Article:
HealthPartners expands delirium prevention initiative

98 percent of patients in its Methodist Hospital program delirium free

ST. LOUIS PARK, Minn.–(BUSINESS WIRE)–An initiative at Park Nicollet Methodist Hospital to prevent delirium in
older patients has decreased the incidence of this serious, but
preventable condition, according to a new report. The program is based
on the Hospital Elder Life Program (HELP) which was developed at the
Yale University School of Medicine.

An estimated one third to two thirds of hospitalized older Americans are
affected by delirium. Often misdiagnosed as dementia, the condition
causes a sudden change in someone’s thinking, personality and behavior,
increases the risk of serious medical complications and can require
long-term nursing care after discharge from a hospital. However, 98
percent of patients who received delirium prevention services at
Methodist were free of the condition when they left the hospital.

“Delirium is very frightening for patients and families, and it is
associated with serious medical complications,” said Mary Brainerd,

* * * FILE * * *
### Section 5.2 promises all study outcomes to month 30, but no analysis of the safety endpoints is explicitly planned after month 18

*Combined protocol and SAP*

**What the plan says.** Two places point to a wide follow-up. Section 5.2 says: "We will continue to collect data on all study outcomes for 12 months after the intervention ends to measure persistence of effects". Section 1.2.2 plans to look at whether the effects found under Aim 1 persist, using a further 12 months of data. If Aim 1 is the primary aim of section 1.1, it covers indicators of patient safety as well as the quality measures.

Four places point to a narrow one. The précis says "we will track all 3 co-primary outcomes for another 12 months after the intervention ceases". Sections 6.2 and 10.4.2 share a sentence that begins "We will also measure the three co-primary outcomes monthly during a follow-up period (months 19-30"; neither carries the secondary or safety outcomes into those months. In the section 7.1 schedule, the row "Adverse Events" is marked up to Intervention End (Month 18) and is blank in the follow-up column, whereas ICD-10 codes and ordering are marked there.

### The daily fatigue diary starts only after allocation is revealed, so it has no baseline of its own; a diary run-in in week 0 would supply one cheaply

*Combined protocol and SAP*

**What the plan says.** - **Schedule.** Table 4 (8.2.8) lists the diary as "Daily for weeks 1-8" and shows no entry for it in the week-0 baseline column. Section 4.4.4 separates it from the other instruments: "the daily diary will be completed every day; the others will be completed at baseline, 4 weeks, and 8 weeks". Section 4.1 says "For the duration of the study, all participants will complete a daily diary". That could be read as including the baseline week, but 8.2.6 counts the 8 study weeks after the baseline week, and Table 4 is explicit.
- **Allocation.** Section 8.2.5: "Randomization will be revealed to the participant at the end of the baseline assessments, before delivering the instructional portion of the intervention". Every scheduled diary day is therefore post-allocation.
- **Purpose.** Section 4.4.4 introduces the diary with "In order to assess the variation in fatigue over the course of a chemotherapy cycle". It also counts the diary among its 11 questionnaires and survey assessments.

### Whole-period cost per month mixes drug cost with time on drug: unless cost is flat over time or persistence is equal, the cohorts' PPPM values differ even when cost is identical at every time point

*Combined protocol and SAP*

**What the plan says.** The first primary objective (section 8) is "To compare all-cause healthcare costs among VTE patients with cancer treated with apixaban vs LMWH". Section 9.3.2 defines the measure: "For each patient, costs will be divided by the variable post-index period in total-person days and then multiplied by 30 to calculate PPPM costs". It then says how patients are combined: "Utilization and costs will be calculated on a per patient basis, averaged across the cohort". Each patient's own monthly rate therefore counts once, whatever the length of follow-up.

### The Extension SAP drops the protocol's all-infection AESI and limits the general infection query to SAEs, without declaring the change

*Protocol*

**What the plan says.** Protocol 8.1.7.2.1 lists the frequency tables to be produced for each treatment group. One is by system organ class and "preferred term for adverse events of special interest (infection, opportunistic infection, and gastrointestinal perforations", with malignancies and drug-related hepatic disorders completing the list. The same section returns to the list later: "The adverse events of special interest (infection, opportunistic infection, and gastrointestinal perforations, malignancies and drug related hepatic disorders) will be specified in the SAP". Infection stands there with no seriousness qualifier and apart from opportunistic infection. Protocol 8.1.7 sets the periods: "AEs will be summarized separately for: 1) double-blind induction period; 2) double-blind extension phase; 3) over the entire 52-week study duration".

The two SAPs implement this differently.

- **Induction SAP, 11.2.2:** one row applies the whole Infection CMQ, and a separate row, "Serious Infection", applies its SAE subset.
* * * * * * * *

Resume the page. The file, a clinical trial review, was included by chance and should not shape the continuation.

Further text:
HealthPartners President and CEO. “This analysis adds to growing
evidence that it can and should be prevented.”

Nearly 3,000 patients at Methodist received HELP services in 2014.
Regions Hospital began implementing a similar delirium prevention
program in July. Other HealthPartners hospitals are currently partnering
to implement the program in 2016, including Lakeview Hospital, Hudson
Hospital & Clinic, Amery Medical Center and Westfields Hospital.

Methodist started its program in 2010. It includes assessing all
patients over the age of 70 within four hours of admission to see if
they could benefit from prevention services. The assessment is built
into the electronic medical record and is repeated twice a day for the
entire hospital stay.

To help maintain mental alertness, volunteers visit patients up to three
times a day and engage them through a variety of activities. In
addition, nurses pay special attention to ensure that patients get
enough fluids and walk as often as possible. Physicians are trained to
detect early warning signs and minimize the use of narcotic pain killers
while also managing pain through other approaches. Preventing delirium
can also help reduce medical costs by an estimated $2,500 per patient.

a report
about the delirium prevention program at Methodist Hospital.


Patricia Lund, 952-883-5487
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